My earliest, real childhood memory is being about 3 years old. I’m sitting in front of an electric heater, one of the old fireplace-mounted ones. It has two bright orange electric resistors. In my left hand, I have a toy; a silver metal cowboy gun with white plastic handgrips. And I can remember thinking very clearly “What if I put the barrel of my gun between those two glowing bars?” As I am thinking this I am slowly inching the end of the gun barrel forward, forward toward the point of contact….. 

When I was older my mother told me that the heater basically exploded and I was thrown back across the room. What the hell was I thinking? Well, maybe it wasn’t formulated this clearly, but it was something pivotal to my creative process: What happens if I put THIS between THOSE? And to me, that’s editing; creating a story by putting things together and watching sparks fly.

As a kid, I was forever making forays into the world of narrative. I spent weekends watching countless old movies with my grandmother, I’d while away endless hours drawing and was obsessed with making comic books. In the mid 80’s my father bought an old computer and taught himself how to program in machine code. He showed me how we could reprogram letters on the keyboard into custom art, and then write programs to animate them. I was making my comic book characters move. 

By the mid 90’s I was enrolled in a painting course and painfully coming to the realisation that I just wasn’t good enough to make it as an artist. But I did really enjoy the film elective I’d taken out of curiosity. The comic book stuff, the endless old movies, the knowledge of how to use a computer as a creative tool, and the sense of timing and rhythm I got from playing music in my teens all kind of clicked together in my head.

After swapping my major to film and graduating, I moved to Auckland. I knew that being able to cut student films on Avid wasn’t the same thing as knowing how to edit, so I was going to have to start at the bottom somewhere and grind my way up. At that time TVNZ seemed like a good place to start, so I pestered the head of operations and after a few weeks of almost daily phone calls they gave me a job as a tape opp. After a year though I was restless so I handed in my notice. One of the older hands told me that a small production company was looking for an editor for a new kid’s TV show and asked if I was interested.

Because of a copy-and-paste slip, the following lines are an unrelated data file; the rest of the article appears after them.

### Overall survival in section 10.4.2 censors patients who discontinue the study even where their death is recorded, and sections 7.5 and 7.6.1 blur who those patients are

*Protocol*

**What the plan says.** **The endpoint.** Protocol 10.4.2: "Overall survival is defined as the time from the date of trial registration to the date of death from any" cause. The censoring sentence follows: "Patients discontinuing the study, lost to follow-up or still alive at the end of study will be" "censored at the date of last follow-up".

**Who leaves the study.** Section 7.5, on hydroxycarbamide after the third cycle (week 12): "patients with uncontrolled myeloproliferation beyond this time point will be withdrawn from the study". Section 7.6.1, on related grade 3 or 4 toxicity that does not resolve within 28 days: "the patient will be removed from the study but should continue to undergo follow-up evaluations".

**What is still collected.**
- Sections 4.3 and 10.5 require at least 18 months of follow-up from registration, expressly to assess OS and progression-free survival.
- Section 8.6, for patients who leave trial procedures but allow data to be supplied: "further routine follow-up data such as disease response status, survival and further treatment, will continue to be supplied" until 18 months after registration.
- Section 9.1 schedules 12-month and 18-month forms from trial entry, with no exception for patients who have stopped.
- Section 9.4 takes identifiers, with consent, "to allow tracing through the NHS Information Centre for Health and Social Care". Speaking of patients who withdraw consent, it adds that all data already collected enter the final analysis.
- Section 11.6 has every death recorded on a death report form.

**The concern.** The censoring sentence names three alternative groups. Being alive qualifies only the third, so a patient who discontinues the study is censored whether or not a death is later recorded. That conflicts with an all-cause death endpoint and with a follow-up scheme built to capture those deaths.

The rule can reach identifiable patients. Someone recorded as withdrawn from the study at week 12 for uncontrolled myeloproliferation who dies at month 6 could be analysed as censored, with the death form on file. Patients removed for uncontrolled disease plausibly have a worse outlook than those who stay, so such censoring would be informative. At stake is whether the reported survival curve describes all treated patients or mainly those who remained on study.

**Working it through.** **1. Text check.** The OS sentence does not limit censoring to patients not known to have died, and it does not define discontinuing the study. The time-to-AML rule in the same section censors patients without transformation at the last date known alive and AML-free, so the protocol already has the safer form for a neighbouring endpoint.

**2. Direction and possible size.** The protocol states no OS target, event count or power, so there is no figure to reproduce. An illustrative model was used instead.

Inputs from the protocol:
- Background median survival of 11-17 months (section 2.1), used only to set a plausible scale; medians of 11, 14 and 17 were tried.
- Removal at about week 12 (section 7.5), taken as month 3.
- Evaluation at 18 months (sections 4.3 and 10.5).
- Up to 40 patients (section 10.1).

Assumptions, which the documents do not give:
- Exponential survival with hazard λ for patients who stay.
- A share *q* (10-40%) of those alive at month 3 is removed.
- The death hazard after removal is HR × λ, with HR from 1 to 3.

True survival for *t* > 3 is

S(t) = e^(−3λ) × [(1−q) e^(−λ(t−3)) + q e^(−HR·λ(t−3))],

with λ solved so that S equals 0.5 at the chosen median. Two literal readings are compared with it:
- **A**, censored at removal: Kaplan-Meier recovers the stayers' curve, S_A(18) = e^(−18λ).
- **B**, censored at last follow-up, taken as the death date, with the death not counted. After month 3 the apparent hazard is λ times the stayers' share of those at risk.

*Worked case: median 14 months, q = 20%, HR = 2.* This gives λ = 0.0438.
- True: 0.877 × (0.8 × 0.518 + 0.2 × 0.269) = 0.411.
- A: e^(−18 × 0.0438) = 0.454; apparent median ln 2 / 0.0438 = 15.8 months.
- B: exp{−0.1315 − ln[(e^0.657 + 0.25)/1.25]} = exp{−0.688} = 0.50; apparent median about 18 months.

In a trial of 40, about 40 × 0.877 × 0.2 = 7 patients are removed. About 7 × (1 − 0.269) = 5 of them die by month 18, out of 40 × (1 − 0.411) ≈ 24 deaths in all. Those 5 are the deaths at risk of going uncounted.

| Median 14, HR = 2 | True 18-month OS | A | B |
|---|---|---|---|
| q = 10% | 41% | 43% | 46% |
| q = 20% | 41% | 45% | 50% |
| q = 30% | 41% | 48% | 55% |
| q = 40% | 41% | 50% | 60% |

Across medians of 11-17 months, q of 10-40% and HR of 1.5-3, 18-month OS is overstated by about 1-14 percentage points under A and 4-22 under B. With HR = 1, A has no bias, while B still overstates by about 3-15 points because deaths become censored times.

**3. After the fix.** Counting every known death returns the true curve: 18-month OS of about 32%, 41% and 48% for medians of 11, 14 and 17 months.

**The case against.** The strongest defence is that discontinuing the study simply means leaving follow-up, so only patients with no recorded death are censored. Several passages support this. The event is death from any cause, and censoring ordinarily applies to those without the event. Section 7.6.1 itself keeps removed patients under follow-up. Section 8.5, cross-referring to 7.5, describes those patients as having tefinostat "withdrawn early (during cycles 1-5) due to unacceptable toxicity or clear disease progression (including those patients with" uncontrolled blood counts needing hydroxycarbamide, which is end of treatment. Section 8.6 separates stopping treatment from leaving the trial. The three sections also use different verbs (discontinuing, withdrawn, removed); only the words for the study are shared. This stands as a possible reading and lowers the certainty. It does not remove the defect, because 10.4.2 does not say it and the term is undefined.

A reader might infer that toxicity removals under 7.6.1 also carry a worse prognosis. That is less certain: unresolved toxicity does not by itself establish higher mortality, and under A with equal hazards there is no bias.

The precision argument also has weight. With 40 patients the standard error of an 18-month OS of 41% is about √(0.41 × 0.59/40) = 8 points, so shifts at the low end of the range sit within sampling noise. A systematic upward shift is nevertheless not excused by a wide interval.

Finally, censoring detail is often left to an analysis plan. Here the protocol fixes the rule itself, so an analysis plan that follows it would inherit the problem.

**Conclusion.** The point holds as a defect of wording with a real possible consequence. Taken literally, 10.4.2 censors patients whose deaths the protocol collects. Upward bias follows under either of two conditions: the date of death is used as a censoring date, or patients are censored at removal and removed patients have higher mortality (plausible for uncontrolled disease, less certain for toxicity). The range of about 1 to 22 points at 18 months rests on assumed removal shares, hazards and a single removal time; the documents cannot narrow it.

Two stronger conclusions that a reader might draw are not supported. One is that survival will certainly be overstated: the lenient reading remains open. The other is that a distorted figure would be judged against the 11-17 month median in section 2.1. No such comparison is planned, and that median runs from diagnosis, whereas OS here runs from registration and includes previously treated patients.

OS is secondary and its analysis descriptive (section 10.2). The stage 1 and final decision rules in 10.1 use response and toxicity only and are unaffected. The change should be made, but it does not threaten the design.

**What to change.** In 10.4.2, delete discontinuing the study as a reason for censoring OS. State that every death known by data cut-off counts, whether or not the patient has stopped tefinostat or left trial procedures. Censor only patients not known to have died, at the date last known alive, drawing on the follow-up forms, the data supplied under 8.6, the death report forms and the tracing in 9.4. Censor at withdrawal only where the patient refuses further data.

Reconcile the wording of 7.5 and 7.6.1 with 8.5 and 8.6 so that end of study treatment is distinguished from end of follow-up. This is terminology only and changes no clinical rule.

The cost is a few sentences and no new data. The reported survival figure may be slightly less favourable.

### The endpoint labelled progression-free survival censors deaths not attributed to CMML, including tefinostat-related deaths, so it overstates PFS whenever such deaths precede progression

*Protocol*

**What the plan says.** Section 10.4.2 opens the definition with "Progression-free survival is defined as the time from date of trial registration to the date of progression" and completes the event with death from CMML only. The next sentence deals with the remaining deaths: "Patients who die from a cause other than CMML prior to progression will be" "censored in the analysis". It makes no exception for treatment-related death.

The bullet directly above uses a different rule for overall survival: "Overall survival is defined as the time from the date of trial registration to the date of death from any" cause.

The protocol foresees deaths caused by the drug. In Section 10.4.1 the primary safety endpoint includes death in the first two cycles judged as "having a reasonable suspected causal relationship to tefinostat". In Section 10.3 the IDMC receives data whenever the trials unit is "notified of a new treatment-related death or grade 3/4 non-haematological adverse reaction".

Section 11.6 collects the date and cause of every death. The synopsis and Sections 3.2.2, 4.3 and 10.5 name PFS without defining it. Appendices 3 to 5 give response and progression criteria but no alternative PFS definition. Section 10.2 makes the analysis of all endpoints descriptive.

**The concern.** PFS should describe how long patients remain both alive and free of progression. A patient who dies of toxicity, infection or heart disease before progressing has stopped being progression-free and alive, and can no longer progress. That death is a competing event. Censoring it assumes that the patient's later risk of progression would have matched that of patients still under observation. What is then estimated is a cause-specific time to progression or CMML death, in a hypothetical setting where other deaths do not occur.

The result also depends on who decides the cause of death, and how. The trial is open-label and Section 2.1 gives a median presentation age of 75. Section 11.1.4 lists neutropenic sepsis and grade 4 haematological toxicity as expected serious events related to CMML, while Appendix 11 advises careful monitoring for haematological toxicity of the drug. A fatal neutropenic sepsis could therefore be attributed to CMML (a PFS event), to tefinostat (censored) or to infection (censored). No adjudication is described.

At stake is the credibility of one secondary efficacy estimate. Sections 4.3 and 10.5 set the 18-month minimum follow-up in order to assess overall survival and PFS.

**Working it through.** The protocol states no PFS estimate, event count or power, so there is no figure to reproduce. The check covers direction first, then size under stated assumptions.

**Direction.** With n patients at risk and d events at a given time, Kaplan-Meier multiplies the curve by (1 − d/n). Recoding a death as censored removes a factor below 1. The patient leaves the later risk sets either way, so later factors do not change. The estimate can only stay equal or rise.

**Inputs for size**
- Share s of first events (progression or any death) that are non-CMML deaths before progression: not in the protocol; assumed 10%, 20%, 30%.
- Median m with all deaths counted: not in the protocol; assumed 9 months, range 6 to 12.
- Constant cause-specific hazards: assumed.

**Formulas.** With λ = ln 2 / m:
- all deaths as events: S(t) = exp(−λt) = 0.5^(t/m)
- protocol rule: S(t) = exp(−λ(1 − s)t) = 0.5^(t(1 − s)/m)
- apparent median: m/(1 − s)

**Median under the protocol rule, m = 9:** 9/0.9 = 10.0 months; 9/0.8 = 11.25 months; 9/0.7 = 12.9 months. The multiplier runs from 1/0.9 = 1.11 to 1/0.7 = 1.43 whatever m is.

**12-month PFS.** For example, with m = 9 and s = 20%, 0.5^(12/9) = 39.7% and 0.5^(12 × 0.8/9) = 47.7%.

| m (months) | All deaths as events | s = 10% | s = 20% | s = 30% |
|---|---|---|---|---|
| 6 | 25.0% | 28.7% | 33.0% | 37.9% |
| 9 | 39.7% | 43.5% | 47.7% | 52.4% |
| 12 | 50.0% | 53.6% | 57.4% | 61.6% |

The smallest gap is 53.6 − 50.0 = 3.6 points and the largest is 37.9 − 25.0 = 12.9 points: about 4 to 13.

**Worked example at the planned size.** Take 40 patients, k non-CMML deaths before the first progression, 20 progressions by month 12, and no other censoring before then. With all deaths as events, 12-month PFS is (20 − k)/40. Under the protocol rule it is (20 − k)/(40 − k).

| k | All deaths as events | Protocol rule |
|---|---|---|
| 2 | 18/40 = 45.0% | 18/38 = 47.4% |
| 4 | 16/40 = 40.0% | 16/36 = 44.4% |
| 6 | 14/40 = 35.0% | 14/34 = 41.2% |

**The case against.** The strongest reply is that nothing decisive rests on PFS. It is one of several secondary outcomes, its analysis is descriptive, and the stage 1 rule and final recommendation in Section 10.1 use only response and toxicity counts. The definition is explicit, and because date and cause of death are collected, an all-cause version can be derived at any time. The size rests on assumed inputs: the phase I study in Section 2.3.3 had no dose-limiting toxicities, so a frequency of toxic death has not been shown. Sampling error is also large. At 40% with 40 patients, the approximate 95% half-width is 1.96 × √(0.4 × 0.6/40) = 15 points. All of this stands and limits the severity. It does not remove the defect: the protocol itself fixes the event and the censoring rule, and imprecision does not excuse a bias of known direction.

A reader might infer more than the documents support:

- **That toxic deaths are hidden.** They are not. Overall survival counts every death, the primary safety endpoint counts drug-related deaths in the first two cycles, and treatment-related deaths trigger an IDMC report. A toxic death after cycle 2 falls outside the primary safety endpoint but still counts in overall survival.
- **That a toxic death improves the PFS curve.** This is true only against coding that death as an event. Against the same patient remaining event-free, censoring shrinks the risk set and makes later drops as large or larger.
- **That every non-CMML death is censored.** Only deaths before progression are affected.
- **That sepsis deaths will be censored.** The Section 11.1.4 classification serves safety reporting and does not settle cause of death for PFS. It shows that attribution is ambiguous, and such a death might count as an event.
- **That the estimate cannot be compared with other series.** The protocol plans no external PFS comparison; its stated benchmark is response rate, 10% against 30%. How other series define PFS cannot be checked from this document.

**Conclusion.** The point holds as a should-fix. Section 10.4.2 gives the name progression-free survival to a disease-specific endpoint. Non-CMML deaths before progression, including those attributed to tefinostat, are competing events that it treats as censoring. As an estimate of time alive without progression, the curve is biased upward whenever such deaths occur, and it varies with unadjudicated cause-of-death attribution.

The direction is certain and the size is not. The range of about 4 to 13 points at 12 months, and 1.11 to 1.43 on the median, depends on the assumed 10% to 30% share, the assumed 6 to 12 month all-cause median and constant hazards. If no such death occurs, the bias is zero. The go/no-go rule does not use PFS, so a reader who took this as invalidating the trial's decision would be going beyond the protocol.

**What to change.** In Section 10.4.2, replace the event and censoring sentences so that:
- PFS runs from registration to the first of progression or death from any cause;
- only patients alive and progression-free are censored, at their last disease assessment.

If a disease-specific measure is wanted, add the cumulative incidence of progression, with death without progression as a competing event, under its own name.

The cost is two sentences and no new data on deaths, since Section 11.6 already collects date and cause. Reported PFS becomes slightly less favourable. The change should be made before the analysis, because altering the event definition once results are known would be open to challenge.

I did that job for 4 years, first cutting Tumeke and then the follow-up show Pūkana. Every week I made hundreds of individual edits, and all those cuts added up to a tremendous bank of knowledge. And there was a huge amount of freedom too; we made music videos, comedy skits, I introduced claymation into the mix, and one torturous night with a show a minute short of duration, 2D animation.

From ‘Social Distancing,” an animated web series Francis made during lockdown from his perspective of the COVID-19 pandemic / Photo: supplied

By the time I’d left that job, I’d really learned what being an editor actually is. I was fortunate – I got to edit comedy, music videos, history and science documentaries. I set up my own suite in Auckland in 2004 and having that facility meant I also got to make things that might not happen because of budget, happen. I got to go to Singapore and cut a big documentary there. I learned a lot about editing when working with the director on that project, about how to put disparate shots together on the basis of a similar element. Like cutting a tracking shot through an ancient stone arch in rural China to a matching tracking shot in a tunnel in the science museum in Shanghai can be a perfect edit.